Saving water in the garden

22 November 2020  |  by Gemma McFarlane

This year hasn’t been a good year for my vegetable plot. I haven’t been looking after my soil properly as I’ve been busy with other things and this year it showed. When I started planting at the beginning of the season, my soil felt like sand and after just a few days of dry weather, I could see it blowing away on a windy day. I had a feeling then that it wasn’t going to be productive.

It constantly rained from October last year until March. I’d left my soil bare so I assume any nutrients in there had washed away. I knew this winter I would need to add a lot of compost to my soil. I knew I couldn’t make enough this year and I didn’t want to buy compost so I researched other ways to improve my soil.

What has this got to do with water? Well, good soil contains more nutrients and important bacteria which is needed for successful growing but it also holds onto moisture. Seeds will grow better if the soil stays moist instead of it constantly drying out and having to be watered often. Certain soils can hold onto too much water too which needs to be managed in other ways. We have been having long dry spells of weather at planting time which is not what you want when seeds are germinating. Coupled with the long wet winters, the soil is getting a real bashing so I need to do more to look after it.

I researched green manures and found they have many advantages:


I planted my green manure at the end of September so it will start growing before the winter, slow down for winter but have enough roots to hold onto the soil, then I can keep an eye in early spring when to cut it back.

I’ve planted white clover after my brassicas, winter tares after my beans and squash plants and rye grass after my root crops.

I’ve also decided to mulch my vegetable beds next year during the growing season. I start my brassicas, beans and squash plants in the greenhouse so once I’ve cut down the green manure, I plan to cover the beds with cardboard and a thick layer of wood chippings which will decompose slowly over the next couple of years and feed the soil. I would have liked to add compost instead but this would be more expensive. I bought a van load of fresh wood chippings from a local tree surgeon very cheaply and have left it to rot down for three months to add to my vegetable and flower beds in the winter. The mulch should hold onto moisture and also keep the moisture in the soil for longer. I’ve read this could give slugs and snails more places to hide but I’m going to try it.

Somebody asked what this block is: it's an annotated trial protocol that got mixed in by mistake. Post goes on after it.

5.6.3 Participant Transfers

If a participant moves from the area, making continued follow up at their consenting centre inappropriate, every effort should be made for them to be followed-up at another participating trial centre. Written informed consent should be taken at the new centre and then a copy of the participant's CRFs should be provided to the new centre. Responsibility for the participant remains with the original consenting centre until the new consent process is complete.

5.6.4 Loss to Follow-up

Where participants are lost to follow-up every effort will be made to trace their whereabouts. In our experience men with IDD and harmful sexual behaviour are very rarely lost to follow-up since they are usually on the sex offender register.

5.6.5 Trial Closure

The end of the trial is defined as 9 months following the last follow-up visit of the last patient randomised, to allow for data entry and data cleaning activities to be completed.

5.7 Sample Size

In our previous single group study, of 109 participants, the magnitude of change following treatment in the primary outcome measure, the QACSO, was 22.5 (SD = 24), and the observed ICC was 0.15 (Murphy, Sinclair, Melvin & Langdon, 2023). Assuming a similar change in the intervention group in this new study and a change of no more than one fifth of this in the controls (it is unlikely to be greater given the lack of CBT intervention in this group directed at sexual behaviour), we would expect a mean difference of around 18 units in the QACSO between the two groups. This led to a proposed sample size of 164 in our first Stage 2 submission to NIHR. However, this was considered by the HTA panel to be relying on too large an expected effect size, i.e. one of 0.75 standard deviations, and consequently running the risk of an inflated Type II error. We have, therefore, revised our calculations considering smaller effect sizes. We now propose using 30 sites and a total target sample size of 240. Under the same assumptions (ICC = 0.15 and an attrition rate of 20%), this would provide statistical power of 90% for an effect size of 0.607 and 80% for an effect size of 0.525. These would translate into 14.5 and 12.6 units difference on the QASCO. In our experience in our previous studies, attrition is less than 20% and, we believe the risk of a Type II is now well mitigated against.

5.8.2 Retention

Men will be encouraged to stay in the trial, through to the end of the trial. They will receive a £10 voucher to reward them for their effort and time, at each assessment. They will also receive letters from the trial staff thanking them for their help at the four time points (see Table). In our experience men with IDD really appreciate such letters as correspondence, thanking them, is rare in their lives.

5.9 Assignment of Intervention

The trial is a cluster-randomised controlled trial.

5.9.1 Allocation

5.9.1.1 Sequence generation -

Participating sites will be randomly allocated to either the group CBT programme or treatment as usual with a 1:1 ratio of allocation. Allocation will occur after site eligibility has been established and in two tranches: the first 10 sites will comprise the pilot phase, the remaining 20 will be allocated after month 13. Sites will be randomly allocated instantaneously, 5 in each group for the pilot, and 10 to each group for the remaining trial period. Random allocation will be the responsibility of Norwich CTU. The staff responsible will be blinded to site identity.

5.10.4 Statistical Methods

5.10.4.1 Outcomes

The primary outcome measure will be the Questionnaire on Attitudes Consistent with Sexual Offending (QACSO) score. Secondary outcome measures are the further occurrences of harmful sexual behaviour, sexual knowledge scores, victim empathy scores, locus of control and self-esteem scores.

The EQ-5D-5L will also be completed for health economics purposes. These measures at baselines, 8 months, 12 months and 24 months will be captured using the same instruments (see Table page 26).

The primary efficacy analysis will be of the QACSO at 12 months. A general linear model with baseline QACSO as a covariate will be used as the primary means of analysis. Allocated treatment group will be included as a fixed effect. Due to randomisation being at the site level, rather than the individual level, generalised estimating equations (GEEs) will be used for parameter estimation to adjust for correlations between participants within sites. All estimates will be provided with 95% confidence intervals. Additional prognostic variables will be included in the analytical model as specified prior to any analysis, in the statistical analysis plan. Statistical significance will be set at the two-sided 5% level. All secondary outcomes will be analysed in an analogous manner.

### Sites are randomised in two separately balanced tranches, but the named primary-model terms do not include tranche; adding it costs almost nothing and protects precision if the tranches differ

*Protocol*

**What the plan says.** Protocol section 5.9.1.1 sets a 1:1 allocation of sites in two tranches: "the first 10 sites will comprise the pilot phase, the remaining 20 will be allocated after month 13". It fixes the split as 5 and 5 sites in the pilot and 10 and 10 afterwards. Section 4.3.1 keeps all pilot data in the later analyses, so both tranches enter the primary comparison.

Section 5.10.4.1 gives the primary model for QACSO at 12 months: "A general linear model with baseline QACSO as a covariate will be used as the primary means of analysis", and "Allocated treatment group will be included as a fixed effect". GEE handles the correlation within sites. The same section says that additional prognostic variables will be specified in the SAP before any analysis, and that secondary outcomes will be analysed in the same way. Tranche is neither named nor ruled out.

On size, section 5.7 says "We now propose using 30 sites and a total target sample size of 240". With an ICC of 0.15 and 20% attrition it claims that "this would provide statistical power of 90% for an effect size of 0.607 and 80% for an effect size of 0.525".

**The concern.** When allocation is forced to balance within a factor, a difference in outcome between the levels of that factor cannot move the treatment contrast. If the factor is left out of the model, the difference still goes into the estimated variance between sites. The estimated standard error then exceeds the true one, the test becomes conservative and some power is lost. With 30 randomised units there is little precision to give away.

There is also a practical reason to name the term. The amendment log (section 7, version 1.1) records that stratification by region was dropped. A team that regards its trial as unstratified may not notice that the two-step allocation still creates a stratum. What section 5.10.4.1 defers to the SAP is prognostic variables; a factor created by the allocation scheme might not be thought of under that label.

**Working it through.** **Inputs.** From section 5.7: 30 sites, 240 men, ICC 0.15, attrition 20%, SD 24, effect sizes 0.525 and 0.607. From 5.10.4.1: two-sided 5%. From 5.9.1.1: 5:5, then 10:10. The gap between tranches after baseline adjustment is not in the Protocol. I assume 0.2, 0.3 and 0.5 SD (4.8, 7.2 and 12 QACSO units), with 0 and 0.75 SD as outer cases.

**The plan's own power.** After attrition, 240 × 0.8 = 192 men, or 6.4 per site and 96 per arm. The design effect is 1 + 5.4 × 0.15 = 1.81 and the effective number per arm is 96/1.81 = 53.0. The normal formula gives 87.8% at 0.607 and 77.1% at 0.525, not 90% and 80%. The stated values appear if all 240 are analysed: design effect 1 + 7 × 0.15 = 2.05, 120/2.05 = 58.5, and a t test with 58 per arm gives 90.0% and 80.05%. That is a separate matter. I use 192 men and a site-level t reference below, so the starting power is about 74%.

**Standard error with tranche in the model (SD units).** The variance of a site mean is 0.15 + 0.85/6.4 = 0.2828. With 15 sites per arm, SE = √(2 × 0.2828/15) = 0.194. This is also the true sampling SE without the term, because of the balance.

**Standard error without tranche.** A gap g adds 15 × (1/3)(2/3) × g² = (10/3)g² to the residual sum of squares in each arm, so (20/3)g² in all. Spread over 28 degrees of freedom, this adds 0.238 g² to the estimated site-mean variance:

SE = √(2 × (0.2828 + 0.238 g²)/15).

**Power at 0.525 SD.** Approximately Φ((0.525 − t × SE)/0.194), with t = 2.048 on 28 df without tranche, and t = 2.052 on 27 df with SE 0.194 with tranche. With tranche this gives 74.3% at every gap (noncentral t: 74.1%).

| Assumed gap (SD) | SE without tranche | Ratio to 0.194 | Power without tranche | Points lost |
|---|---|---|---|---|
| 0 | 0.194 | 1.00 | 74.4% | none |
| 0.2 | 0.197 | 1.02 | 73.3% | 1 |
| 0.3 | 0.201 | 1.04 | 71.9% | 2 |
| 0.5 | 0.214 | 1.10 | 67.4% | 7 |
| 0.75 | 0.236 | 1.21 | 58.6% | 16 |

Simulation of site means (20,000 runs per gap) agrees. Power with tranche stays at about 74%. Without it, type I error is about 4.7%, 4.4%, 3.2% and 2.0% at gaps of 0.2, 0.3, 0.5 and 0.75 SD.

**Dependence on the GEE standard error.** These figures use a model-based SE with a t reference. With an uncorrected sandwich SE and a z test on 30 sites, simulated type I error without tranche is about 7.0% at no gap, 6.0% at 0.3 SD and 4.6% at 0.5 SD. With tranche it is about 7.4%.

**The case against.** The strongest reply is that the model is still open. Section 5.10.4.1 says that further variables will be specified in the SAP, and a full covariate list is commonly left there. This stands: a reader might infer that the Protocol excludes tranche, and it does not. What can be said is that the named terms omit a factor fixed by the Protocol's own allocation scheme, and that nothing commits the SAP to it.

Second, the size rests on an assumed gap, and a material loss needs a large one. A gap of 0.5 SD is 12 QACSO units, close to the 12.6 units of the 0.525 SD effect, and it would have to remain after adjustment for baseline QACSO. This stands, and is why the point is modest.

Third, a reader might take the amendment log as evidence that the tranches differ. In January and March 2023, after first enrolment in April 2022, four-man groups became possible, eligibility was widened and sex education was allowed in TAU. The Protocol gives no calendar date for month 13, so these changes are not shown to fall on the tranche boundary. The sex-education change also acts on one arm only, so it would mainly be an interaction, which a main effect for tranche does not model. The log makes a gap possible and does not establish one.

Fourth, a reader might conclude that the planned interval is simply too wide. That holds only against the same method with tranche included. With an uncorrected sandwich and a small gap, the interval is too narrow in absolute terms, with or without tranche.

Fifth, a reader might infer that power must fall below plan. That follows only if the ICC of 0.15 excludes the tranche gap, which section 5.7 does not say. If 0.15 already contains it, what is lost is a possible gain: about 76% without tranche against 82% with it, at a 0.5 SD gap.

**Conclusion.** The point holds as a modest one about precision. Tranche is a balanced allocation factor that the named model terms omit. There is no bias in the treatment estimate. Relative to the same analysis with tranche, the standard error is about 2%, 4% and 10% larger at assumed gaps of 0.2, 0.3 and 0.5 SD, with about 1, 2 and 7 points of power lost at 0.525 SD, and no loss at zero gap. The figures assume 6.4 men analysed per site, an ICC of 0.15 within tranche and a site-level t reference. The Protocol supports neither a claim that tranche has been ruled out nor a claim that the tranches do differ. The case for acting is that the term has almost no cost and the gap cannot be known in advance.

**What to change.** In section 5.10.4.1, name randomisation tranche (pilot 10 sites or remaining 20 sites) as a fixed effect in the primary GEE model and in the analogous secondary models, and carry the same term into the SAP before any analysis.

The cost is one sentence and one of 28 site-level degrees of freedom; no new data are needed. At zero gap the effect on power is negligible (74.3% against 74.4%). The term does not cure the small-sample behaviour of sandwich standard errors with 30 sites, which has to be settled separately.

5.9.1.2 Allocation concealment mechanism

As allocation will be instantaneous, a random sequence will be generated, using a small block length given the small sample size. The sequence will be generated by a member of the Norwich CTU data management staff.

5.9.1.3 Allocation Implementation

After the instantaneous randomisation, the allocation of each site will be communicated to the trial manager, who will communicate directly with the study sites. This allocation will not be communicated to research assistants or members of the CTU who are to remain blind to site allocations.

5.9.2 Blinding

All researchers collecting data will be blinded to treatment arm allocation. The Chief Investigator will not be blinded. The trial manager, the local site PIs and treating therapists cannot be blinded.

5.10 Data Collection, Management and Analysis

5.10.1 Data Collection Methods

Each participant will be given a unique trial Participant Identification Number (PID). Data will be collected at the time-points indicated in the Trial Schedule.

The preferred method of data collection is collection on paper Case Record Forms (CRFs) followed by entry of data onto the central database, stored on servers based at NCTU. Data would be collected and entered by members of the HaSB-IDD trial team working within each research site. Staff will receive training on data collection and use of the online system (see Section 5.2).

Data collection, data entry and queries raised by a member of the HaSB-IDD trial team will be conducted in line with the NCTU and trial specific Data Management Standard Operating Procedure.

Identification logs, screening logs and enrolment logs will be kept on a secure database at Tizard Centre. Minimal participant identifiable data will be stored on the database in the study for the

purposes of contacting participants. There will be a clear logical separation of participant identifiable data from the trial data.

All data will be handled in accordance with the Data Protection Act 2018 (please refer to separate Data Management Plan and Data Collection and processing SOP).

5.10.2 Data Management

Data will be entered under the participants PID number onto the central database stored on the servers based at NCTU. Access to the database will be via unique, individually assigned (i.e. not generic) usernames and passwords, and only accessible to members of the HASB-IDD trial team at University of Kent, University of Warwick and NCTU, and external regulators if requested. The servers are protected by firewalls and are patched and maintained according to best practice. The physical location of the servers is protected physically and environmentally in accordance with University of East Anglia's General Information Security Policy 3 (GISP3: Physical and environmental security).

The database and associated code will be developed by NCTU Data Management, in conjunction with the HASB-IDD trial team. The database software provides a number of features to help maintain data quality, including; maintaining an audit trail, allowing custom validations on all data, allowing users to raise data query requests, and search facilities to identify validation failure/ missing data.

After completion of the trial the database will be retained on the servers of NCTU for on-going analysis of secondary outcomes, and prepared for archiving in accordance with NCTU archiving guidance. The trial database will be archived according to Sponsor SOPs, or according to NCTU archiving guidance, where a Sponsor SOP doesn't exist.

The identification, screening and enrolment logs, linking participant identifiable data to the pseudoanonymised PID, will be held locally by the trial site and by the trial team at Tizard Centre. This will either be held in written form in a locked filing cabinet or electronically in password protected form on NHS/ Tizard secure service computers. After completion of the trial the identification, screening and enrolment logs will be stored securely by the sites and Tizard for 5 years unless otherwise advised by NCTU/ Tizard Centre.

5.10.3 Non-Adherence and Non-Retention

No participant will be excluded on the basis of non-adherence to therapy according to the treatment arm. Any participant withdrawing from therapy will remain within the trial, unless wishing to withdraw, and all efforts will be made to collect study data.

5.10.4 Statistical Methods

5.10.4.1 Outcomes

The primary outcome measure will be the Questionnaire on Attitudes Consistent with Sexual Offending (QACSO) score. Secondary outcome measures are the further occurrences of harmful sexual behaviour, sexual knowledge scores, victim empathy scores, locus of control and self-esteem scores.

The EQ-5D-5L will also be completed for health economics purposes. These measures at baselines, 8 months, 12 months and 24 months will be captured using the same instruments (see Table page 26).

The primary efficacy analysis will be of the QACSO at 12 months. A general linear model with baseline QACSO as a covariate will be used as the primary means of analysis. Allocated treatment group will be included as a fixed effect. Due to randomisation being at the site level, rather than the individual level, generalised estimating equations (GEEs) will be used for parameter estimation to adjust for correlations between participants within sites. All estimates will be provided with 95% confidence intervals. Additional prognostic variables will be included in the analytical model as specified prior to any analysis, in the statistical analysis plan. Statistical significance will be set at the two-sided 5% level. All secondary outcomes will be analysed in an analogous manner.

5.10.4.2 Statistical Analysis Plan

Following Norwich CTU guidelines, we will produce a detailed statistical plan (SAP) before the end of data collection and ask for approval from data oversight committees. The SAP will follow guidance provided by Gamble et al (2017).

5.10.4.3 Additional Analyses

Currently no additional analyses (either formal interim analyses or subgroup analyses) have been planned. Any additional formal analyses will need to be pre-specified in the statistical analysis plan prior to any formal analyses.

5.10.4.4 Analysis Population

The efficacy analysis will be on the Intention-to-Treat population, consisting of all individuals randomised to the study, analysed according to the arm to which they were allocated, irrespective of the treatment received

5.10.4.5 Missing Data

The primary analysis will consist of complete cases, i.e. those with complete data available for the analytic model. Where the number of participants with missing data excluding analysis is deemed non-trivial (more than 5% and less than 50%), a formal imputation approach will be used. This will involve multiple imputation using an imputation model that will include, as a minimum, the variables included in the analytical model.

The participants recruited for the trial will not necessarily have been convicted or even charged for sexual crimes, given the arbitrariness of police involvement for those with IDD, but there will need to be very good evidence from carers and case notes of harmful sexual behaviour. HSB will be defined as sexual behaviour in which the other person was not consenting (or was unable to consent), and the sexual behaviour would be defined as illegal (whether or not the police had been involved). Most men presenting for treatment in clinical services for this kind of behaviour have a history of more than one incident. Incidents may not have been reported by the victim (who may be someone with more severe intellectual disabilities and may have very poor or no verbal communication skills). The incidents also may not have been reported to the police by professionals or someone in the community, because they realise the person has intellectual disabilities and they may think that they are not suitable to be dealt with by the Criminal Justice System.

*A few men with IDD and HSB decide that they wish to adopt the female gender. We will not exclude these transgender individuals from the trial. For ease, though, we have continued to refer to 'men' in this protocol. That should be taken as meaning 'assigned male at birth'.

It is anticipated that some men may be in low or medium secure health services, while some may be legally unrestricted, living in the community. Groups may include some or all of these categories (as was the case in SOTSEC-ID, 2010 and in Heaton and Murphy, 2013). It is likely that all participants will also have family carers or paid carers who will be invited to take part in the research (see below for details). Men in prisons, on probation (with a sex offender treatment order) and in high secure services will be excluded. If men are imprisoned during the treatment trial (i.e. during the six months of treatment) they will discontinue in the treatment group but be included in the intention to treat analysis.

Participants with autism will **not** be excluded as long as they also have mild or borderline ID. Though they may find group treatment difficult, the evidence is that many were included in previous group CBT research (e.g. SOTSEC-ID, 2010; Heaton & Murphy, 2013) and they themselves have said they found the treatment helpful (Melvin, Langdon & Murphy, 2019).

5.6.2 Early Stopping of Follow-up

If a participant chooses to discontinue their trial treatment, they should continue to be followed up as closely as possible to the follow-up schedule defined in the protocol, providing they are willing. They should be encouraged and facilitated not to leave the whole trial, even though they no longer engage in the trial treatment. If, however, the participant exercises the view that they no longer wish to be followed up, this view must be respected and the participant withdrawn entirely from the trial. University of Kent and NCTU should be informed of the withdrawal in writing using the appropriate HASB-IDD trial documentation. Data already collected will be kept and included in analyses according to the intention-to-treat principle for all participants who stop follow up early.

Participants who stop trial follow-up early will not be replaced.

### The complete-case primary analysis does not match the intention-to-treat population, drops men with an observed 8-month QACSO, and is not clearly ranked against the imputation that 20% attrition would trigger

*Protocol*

Erigeron growing from cracks in the wall

Planting in your garden

Some drought tolerant plants probably won’t like our increasingly wet winters so it is worth taking cuttings of these plants at the end of the season and store in a greenhouse, in a cold frame or inside the house on a windowsill, ready to plant out next spring.

Make a temporary cold frame

If you don’t have space all year round, you could make a temporary cold frame. As well as protecting plants through the winter, a cold frame is useful to protect seedlings before planting outside in the spring. There are many websites giving advice on how to build a cold frame.

You can usually find the materials for free too:

Ask on the local selling or recycling pages for old windows or ask a local window fitter.
Once you have your windows and know the size, source your wood for the frame – ask again on the recycling websites / facebook pages or ask at the local tip; People are always getting rid of palettes.
I recommend fixing your panels together with butterfly screws so you can take them apart and put back together when needed again.

Install vessels to catch rainwater around the garden where you can.
I have containers hidden around the garden. Installing water butts is really important if you want to grow plants that need watering. Link to guttering on a shed or off the house guttering. We bought two metre square containers and linked them together. The rain from a 25m2 roof can fill both water butts in one or two rainfalls.

The containers have a tap at the bottom. We connected a short piece of hose pipe to each container using a screw-on hose connector (we found this on ebay). We connected both pieces of hosepipe to a three way hose connector then attached another short piece of hosepipe to this with a sprayer on the end. I could buy a pump to the containers so I could attach a long hose but I haven’t. We have built a cupboard around the water butts to keep out the sunlight to prevent algae growing in the tanks. We covered the roof with an old pond liner and made a green roof on top.

Water butts.

2000 litres water!

Please send us you tips for saving water.

This past winter I sowed a green manure of Phacelia in my flower beds. After the very wet winter last year I thought I’d try this to prevent the soil and nutrients washing away. Plant roots can be seen in the centre photo. This shows how some soil has washed away but the plant roots have held onto a lot of the soil too. Instead of digging up the plants this spring, I cut the plants down to the ground and left them on top of the beds to rot down there. They had disappeared within one week. The roots will also rot down slowly in the soil in time to feed the next plants to be planted.

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